Bannon’s takes on Alabama, Trump, Obama and 2018 midterms ignite Value Voters Summit audience

The executive chairman of Breitbart News told a packed ballroom annual Value Voters Summit Saturday that nationalist-populist voters learned the most important lesson from President Barack Obama.

“You might not like Barack Obama’s policies,” said Stephen K. Bannon, who took a year-long leave of absence from Breitbart to first lead President Donald J. Trump’s 2016 campaign and then serve as Trump’s most senior advisor.

Obama was authentic and his supporters brought that authenticity to the voters door-to-door,” he said.

“You might not like him as a president,” Bannon said.

“Let me tell you as a politician, he knew exactly what he was doing,” he said.

The former Navy surface warfare officer said he remembered back to the 2008 Republican National Convention, when his friend former New York City mayor Rudolph W.L. Giuliani mocked Obama.

“He had that great line: ‘What’s a community organizer?’ I’ll tell you what it is—somebody who can kick your ass, twice.”

Bannon said the grassroots of the Tea Party, evangelical Christians and conservative Catholics learned that lesson as witnessed with the election of Trump and the victory of former judge Roy Moore.

Moore won his Sept. 26 runoff against Sen. Luther J. Strange III to secure the GOP nomination for the Dec. 12 special election to succeed Jefferson B. “Jeff” Sessions, who resigned from the Senate to become Trump’s attorney general.

Bannon said the president got bad advice and bad information before he made the decision to endorse Moore over Strange.

“Some folks were telling him things that just weren’t so,” he said.

“I kind of told him what was going to happen in Alabama,” said the former White House Chief Strategist. “I told him I was going to stand with the men and women who got him into office.”

Bannon said Moore’s win in the Alabama runoff was a rehearsal of concept for his strategy going into the 2018 midterm elections.

“We proved in Alabama that money doesn’t matter anymore,” he said.

“A good man with good ideas and good people to back him can beat any amount of money,” he said.

On the other hand, the Republican establishment is convinced that the populist movement can be fooled and manipulated.

“They think the good men and women, the good sons and daughters of Alabama–just like they think working class and middle-class folks across the country—are a bunch of morons, a bunch of idiots, a bunch of rubes.”

One example of this belief is the tens of millions of dollars the establishment, led by Senate Majority Leader A. Mitchell “Mitch” McConnell (R.-Ky.) on 30-second TV ads in the attempt to convince people to support Strange.

The most effective tool in an election is authenticity, he said.

Motivated campaign workers need to knock on doors and ring doorbells, and then interact with the voters based on their lived-experiences with passion explaining why the voter needs to support the nationalist-populist candidate, he said.

A source familiar with Bannon’s thinking about the 2018 midterm elections told Big League Politics that the one-time investment banker believes that he can put the Republican establishment on the defensive by forcing them to defend far more seats through the primaries than the eight seats that are up in the general election.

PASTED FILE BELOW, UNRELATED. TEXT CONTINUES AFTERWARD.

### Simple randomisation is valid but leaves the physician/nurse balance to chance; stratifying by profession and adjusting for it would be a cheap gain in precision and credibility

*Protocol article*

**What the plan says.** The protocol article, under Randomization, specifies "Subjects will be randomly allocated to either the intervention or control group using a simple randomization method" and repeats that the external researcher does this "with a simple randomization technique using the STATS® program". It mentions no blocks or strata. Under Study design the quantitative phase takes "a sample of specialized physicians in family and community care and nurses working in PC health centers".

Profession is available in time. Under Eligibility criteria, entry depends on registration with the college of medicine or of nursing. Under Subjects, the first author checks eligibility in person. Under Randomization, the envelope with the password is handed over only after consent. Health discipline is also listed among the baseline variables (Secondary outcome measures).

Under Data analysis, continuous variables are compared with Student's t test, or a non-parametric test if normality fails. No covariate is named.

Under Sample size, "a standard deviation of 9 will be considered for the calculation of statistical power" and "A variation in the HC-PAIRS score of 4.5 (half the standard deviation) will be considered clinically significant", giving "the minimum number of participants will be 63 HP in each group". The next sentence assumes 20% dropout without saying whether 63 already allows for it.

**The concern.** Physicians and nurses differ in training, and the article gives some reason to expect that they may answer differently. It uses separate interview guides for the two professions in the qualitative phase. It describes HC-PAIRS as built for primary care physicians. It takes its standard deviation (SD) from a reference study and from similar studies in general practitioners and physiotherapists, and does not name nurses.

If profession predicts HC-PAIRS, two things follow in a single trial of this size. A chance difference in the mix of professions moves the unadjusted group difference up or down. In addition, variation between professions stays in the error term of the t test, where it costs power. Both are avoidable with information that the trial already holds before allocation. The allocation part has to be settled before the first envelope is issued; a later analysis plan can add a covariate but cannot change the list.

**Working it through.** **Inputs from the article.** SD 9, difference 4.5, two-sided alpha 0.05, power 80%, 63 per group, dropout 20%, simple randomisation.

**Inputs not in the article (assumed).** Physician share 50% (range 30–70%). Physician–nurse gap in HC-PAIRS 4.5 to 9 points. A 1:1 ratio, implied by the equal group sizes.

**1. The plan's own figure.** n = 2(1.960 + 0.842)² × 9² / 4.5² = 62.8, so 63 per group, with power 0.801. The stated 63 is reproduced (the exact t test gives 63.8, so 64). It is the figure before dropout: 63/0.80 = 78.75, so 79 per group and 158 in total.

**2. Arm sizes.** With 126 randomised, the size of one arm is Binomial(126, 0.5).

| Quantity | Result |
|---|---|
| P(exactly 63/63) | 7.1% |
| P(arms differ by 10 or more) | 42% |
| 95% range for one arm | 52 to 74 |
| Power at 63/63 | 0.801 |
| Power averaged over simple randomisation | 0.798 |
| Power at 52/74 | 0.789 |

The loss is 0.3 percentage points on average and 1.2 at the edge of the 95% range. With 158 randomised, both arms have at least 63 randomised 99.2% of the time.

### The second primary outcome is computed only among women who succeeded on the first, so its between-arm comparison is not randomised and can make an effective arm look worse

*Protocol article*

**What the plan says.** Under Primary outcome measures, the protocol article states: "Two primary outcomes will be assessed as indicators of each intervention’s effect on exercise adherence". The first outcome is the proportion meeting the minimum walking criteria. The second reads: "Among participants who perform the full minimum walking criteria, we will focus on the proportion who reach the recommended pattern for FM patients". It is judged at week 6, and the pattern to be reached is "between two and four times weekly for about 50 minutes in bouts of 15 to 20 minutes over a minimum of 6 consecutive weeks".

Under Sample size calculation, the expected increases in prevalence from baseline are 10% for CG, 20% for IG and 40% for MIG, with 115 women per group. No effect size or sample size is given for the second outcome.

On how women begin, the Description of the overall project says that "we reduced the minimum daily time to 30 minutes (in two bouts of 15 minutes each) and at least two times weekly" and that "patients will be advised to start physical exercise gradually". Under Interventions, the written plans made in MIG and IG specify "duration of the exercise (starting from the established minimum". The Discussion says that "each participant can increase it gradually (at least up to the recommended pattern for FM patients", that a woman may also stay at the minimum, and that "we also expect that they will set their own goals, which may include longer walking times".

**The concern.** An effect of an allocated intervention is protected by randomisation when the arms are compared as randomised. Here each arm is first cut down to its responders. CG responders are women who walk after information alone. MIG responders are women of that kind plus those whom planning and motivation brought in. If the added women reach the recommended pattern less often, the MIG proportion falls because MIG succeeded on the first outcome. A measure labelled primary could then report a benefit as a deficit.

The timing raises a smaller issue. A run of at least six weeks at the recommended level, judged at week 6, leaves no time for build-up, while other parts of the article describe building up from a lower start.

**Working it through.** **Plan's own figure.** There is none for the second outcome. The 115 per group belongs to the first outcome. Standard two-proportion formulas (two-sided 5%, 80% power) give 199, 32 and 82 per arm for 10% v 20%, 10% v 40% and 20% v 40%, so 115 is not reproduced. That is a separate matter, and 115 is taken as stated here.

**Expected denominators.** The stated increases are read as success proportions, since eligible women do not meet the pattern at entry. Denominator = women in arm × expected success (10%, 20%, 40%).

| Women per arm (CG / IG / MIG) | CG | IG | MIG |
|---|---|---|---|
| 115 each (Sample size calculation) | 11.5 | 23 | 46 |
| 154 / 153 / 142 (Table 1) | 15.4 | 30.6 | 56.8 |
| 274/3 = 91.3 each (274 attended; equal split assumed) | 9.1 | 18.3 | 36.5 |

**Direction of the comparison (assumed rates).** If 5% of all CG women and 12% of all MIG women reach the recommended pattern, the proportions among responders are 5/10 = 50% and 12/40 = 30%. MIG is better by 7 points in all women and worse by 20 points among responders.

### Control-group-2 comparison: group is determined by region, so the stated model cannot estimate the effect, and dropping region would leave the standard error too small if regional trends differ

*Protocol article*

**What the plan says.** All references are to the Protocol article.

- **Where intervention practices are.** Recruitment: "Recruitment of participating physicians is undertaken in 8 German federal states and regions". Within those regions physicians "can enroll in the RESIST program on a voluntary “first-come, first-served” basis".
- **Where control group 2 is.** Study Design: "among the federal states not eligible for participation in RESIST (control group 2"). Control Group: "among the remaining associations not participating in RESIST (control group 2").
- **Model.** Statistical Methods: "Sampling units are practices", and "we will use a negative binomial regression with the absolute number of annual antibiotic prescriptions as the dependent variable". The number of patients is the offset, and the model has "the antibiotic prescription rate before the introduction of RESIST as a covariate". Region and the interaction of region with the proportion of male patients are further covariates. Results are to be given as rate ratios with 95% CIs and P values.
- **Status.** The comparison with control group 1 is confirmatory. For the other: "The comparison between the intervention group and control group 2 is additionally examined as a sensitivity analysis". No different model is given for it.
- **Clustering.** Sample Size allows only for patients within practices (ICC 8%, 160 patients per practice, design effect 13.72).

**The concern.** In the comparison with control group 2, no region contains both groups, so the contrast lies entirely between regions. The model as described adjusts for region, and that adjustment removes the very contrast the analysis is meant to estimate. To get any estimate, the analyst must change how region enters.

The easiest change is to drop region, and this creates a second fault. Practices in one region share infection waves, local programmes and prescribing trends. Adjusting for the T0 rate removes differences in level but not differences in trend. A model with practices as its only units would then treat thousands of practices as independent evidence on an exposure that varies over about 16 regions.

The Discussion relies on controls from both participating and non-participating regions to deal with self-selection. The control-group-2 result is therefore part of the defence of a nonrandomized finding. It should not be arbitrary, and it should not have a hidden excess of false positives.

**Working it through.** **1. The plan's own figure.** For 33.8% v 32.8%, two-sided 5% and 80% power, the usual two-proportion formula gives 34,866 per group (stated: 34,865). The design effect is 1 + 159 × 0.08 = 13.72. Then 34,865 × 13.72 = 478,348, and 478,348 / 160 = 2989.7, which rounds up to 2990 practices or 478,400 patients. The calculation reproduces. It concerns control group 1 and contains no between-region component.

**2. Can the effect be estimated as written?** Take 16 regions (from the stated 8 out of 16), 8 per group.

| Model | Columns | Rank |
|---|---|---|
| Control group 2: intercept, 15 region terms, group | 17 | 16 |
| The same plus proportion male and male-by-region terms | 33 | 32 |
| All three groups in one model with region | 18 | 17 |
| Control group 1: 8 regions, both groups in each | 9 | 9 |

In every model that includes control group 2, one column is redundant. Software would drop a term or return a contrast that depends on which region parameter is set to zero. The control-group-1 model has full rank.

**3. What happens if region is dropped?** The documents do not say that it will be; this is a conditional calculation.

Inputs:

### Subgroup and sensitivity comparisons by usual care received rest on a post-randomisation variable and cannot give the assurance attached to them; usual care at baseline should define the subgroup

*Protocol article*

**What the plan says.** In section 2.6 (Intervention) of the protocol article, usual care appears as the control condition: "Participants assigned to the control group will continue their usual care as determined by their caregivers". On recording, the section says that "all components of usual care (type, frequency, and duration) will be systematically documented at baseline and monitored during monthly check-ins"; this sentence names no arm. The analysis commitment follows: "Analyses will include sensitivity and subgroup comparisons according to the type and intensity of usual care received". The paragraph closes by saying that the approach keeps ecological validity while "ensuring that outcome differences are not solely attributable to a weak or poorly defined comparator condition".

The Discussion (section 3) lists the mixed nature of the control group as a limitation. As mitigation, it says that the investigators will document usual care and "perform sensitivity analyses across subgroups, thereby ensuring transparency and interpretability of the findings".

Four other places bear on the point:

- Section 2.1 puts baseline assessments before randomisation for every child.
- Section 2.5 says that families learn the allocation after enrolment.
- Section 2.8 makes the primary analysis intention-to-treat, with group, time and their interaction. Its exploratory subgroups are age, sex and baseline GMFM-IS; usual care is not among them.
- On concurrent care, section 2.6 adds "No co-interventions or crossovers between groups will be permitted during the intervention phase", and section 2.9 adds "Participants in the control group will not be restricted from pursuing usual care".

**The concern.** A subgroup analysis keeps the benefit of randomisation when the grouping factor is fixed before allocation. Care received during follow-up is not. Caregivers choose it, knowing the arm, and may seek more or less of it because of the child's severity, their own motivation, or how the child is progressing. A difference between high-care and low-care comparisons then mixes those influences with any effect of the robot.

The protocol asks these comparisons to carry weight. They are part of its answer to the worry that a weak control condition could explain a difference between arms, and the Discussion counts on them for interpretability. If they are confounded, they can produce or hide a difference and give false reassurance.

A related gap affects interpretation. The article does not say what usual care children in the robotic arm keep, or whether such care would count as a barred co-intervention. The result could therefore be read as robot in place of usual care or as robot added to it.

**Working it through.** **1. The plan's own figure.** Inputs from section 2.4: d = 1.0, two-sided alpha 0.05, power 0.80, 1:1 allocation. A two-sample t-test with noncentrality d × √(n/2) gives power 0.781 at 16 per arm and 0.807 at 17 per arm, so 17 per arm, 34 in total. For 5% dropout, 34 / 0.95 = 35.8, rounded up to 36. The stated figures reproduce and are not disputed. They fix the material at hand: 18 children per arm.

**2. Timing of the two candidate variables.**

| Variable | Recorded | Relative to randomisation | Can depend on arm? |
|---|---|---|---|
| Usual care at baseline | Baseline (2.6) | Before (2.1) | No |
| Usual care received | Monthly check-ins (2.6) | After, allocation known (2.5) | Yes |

Bannon is looking for Senate candidates with compelling personal stories that will become part of the national conversation and contribute to his goal of nationalizing the 2018 midterms, the source said.

These candidates include the founder of the private security company Blackwater and Navy SEAL veteran Erik D. Prince, who is considering a GOP primary run against Wyoming’s Sen. John A. Barrasso III, the chairman of the Senate Republican Policy Committee. Barrasso is No. 4 in the GOP’s Senate hierarchy, the source said.

Another target is Maine’s Sen. Angus S. King Jr., the former governor of the state, who ran as an independent, but caucuses with Senate Democrats, the source said. Bannon expects Maine Gov. Paul M. LaPage to challenge King, but thinks the governor’s wife Ann LePage would be a great candidate.

Bannon thinks voters would be drawn to the story of governor’s wife, in 2016 got a job at McSeagull’s, the Boothbath, Maine restaurant, to help pay off a car loan. “He would take either one of them, but he prefers Ann.”

At the end of his 30-minutes of remarks, Bannon seems like he did not want to leave such a warm and embracing audience. After one burst of applause, he said: “You sound like my colleagues at the White House—not.”

Then, returning to politics, he said: “The president needs our support more than ever.”

Moore’s victory in the runoff was not a rebuke to the president, rather it was a strong message to the president that people still support the agenda he ran on in 2016, he said.

After Moore’s win, Trump has issued a 70-point program on immigration that includes no pathway to citizenship and he shut down President Barack Obama’s Deferred Action for Childhood Arrivals program for the so-called DREAMers, he said. The president has also decertified the Iran Deal, suspended the unappropriated Obamacare subsidies to private insurance companies, crippled the birth control mandate, withdrawn the U.S. from UNESCO and refocused tax reform onto the middle class.

“These are not random events, folks,” Bannon said.

“That is victory begets victory.”

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